What restaurant in your city would you want to eat in once a week?
Melissa Kelly at Primo [in Rockland, Maine] has such a fantastic operation that I wouldn't have a problem eating there once a week. I also love what Sam Hayward does at Fore Street [in Portland, Maine]. I love all the effort he puts into gathering great Maine ingredients.
If you were going to open a fast-food place, what kind of food would you serve?
I would love to have a little seafood shack serving Rhode IslandÐstyle calamari, which is calamari fried in semolina, then sautéed with mushrooms, butter, hot peppers, white wine, garlic and lots and lots of parsley.
A lot of chefs are getting into making things completely from scratch, like cheese. What would you like to make from scratch?
I like the idea of preserving fish, like making tuna confit. I also like the idea of making my own salt cod. On the whole, I'd like to spend more time on fish charcuterie.
On a scale of one to 10, with one representing an emphasis on using in-season ingredients as simply as possible and 10 championing high-tech, scientific cooking, where do you rank yourself?
I definitely think that simple, local, seasonal ingredients are the only way to go, but that shouldn't stop you from using technique....The idea of freezing something with liquid nitrogen shouldn't be part of the process.
If you could upgrade one piece of equipment in your kitchen, what would it be?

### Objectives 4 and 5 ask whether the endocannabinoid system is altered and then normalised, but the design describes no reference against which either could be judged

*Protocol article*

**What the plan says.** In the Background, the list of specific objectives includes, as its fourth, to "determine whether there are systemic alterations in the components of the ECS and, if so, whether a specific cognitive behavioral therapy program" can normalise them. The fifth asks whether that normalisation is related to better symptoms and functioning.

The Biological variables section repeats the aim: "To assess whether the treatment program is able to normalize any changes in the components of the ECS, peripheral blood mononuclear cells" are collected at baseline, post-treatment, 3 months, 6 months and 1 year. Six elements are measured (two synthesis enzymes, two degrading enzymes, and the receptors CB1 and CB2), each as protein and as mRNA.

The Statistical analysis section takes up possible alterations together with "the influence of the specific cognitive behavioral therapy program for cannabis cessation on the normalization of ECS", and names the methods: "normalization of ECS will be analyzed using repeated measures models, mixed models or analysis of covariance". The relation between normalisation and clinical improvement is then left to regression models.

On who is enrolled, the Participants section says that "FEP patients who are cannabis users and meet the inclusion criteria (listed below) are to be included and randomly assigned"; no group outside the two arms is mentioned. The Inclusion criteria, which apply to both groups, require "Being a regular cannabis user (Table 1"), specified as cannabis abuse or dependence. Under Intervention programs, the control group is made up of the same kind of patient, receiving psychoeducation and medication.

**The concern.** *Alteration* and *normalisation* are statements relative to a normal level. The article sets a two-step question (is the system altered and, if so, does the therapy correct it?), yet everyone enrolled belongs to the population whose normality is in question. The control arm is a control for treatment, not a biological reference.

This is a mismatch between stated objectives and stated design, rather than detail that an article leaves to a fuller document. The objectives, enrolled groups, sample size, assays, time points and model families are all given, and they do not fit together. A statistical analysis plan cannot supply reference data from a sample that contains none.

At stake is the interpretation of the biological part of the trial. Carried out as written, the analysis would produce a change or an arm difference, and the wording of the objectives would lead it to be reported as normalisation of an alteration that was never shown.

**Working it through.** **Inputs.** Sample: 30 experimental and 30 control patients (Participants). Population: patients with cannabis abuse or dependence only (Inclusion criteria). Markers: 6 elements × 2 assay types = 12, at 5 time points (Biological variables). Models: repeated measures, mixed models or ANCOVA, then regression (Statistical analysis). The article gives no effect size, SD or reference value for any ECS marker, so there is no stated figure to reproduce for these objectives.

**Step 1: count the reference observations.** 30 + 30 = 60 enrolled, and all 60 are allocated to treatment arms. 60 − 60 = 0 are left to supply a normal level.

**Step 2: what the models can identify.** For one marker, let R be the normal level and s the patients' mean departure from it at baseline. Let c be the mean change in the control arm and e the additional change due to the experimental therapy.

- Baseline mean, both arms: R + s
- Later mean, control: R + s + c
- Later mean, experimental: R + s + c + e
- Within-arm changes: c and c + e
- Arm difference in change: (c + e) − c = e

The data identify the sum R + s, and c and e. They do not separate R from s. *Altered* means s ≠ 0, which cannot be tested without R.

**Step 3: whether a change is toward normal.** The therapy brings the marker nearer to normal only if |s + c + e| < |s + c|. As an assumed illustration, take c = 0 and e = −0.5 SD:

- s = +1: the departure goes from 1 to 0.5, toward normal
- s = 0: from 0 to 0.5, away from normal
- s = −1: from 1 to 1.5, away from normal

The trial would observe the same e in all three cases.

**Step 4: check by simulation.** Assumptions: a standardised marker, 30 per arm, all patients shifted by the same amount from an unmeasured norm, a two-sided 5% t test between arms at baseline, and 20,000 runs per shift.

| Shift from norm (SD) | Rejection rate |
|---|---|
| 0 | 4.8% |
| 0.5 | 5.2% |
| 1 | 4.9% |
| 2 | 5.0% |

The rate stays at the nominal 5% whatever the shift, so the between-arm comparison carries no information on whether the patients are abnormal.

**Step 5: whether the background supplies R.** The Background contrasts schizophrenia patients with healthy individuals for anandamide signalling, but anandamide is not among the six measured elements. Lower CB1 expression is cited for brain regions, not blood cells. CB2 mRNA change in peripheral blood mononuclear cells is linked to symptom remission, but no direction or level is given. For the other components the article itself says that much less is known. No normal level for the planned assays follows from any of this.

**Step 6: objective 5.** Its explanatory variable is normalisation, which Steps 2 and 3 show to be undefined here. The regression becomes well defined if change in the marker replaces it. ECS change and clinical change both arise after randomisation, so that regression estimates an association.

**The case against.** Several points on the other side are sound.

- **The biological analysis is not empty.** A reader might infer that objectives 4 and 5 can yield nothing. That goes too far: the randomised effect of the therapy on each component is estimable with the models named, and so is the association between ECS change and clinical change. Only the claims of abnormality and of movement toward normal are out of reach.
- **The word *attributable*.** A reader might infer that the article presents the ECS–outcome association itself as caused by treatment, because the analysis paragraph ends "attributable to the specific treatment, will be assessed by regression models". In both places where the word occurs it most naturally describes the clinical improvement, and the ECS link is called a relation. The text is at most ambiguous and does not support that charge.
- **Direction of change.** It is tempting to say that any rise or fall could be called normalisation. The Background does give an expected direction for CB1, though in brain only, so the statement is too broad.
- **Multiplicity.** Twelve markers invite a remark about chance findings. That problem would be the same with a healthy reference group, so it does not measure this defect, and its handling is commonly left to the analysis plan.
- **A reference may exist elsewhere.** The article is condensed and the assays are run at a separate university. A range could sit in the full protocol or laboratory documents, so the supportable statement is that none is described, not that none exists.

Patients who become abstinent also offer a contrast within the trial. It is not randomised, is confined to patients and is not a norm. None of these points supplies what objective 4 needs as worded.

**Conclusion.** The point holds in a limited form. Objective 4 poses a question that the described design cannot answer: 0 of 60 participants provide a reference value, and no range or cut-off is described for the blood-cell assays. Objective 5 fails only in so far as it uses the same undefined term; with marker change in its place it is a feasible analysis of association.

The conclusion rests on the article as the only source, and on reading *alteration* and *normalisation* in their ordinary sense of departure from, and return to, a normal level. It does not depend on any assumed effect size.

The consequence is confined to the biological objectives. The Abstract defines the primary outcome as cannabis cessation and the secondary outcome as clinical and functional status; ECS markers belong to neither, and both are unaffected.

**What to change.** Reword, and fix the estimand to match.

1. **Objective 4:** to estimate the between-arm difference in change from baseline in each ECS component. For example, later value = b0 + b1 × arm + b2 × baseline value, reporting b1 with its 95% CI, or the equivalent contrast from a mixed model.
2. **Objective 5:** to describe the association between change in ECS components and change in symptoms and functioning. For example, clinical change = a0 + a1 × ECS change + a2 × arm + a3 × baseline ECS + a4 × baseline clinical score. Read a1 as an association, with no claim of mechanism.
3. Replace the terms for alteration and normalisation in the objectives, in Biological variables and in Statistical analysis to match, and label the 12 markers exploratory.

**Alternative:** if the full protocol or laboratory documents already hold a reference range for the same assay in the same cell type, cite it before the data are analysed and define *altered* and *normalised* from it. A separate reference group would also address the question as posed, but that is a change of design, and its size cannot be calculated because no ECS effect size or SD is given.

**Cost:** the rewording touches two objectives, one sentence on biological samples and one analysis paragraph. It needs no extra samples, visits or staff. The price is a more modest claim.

Since I have a six-burner stove for the restaurant, I'd like to have an eight-burner one. I love old Southbend stoves. I'm definitely an antique-stove person; I think they have more character. You can buy them from used-restaurant-equipment distributors.
Which newfangled piece of equipment (i.e., sous vide equipment, the Pacojet, the Thermomix or a dehydrator) do you think will gain a real place in home kitchens?
I hate all of those things, but I think the Pacojet sounds the most exciting. I find sous vide revolting, especially in this age of using organic vegetables and heirloom ingredients.
What's your favorite cookbook?
I just finished rereading Aquavit, Marcus Samuelsson's cookbook. And I also love Frank Stitt's Southern Table, which is beautiful. I love how refined and simple his dishes and restaurant philosophy is—what all chefs must wish their restaurants could be like. It's so organized and nicely put together.
What chefs inspire you?
Even though I'm not the biggest fan of David Bouley, I love his restaurant Upstairs [in New York City]. It's great when such a high-quality chef cooks in a small restaurant.
If you were given $1,000 to spend on food, equipment, travel or a restaurant meal, what would you buy? What about with $10?
I'd buy a big wood grill from J&R Manufacturing, a company out of Mesquite, Texas, that makes amazing wood grills. I also love those portable barbecue smokers with the fire pit on the side. You can throw them in the back of a pickup truck and have the best afternoon meal or put them the patio of a restaurant to take the kitchen outside. With $10, I'd go to the local hardware store and I'd buy a 10-inch cast-iron pan for dry-roasting mussels. We take plain old brook-grown mussels, roast them on a bed of herbs and season them with butter, lime and sea salt on top.